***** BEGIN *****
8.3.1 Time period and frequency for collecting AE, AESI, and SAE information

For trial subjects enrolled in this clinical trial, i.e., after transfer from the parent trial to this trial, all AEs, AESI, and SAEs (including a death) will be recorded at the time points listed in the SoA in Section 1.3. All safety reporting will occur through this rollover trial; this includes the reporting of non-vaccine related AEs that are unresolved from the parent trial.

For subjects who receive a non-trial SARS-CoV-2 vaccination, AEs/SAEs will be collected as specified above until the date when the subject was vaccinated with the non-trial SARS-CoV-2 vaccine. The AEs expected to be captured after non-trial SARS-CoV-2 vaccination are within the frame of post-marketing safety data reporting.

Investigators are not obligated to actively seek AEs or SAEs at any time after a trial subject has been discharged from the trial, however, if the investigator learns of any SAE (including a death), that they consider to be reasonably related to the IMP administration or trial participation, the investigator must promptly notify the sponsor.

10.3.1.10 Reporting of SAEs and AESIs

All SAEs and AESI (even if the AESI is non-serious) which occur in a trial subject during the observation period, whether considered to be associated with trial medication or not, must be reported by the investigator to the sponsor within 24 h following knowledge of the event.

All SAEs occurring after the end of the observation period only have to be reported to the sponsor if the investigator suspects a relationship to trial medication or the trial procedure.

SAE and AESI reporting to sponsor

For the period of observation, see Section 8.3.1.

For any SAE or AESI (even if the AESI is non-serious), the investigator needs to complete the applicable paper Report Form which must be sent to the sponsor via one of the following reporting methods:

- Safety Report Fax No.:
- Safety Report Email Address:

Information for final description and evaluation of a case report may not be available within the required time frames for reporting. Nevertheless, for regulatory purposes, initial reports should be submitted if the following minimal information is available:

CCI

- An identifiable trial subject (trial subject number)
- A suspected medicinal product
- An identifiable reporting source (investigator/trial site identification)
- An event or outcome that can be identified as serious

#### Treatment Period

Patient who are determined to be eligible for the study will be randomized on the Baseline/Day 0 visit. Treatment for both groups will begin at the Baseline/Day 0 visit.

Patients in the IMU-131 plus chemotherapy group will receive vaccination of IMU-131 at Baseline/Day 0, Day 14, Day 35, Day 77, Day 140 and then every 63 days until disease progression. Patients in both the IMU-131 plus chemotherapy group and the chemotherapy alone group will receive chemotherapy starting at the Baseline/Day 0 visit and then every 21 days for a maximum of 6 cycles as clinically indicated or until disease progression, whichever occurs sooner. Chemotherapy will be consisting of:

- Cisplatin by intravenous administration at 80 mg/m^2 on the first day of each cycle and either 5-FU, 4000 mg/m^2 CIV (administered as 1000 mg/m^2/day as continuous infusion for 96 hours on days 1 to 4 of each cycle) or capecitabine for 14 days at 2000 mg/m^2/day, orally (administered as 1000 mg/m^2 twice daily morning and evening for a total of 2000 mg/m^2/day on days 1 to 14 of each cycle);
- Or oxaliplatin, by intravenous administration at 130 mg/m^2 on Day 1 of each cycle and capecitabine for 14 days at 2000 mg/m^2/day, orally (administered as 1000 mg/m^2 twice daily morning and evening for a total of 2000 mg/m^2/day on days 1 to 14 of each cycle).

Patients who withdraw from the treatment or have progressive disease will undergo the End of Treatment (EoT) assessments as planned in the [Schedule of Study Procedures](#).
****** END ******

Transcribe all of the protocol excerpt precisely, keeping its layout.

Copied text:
8.3.1 Time period and frequency for collecting AE, AESI, and SAE information

For trial subjects enrolled in this clinical trial, i.e., after transfer from the parent trial to this trial, all AEs, AESI, and SAEs (including a death) will be recorded at the time points listed in the SoA in Section 1.3. All safety reporting will occur through this rollover trial; this includes the reporting of non-vaccine related AEs that are unresolved from the parent trial.

For subjects who receive a non-trial SARS-CoV-2 vaccination, AEs/SAEs will be collected as specified above until the date when the subject was vaccinated with the non-trial SARS-CoV-2 vaccine. The AEs expected to be captured after non-trial SARS-CoV-2 vaccination are within the frame of post-marketing safety data reporting.

Investigators are not obligated to actively seek AEs or SAEs at any time after a trial subject has been discharged from the trial, however, if the investigator learns of any SAE (including a death), that they consider to be reasonably related to the IMP administration or trial participation, the investigator must promptly notify the sponsor.

10.3.1.10 Reporting of SAEs and AESIs

All SAEs and AESI (even if the AESI is non-serious) which occur in a trial subject during the observation period, whether considered to be associated with trial medication or not, must be reported by the investigator to the sponsor within 24 h following knowledge of the event.

All SAEs occurring after the end of the observation period only have to be reported to the sponsor if the investigator suspects a relationship to trial medication or the trial procedure.

SAE and AESI reporting to sponsor

For the period of observation, see Section 8.3.1.

For any SAE or AESI (even if the AESI is non-serious), the investigator needs to complete the applicable paper Report Form which must be sent to the sponsor via one of the following reporting methods:

- Safety Report Fax No.:
- Safety Report Email Address:

Information for final description and evaluation of a case report may not be available within the required time frames for reporting. Nevertheless, for regulatory purposes, initial reports should be submitted if the following minimal information is available:

CCI

- An identifiable trial subject (trial subject number)
- A suspected medicinal product
- An identifiable reporting source (investigator/trial site identification)
- An event or outcome that can be identified as serious

#### Treatment Period

Patient who are determined to be eligible for the study will be randomized on the Baseline/Day 0 visit. Treatment for both groups will begin at the Baseline/Day 0 visit.

Patients in the IMU-131 plus chemotherapy group will receive vaccination of IMU-131 at Baseline/Day 0, Day 14, Day 35, Day 77, Day 140 and then every 63 days until disease progression. Patients in both the IMU-131 plus chemotherapy group and the chemotherapy alone group will receive chemotherapy starting at the Baseline/Day 0 visit and then every 21 days for a maximum of 6 cycles as clinically indicated or until disease progression, whichever occurs sooner. Chemotherapy will be consisting of:

- Cisplatin by intravenous administration at 80 mg/m^2 on the first day of each cycle and either 5-FU, 4000 mg/m^2 CIV (administered as 1000 mg/m^2/day as continuous infusion for 96 hours on days 1 to 4 of each cycle) or capecitabine for 14 days at 2000 mg/m^2/day, orally (administered as 1000 mg/m^2 twice daily morning and evening for a total of 2000 mg/m^2/day on days 1 to 14 of each cycle);
- Or oxaliplatin, by intravenous administration at 130 mg/m^2 on Day 1 of each cycle and capecitabine for 14 days at 2000 mg/m^2/day, orally (administered as 1000 mg/m^2 twice daily morning and evening for a total of 2000 mg/m^2/day on days 1 to 14 of each cycle).

Patients who withdraw from the treatment or have progressive disease will undergo the End of Treatment (EoT) assessments as planned in the [Schedule of Study Procedures](#).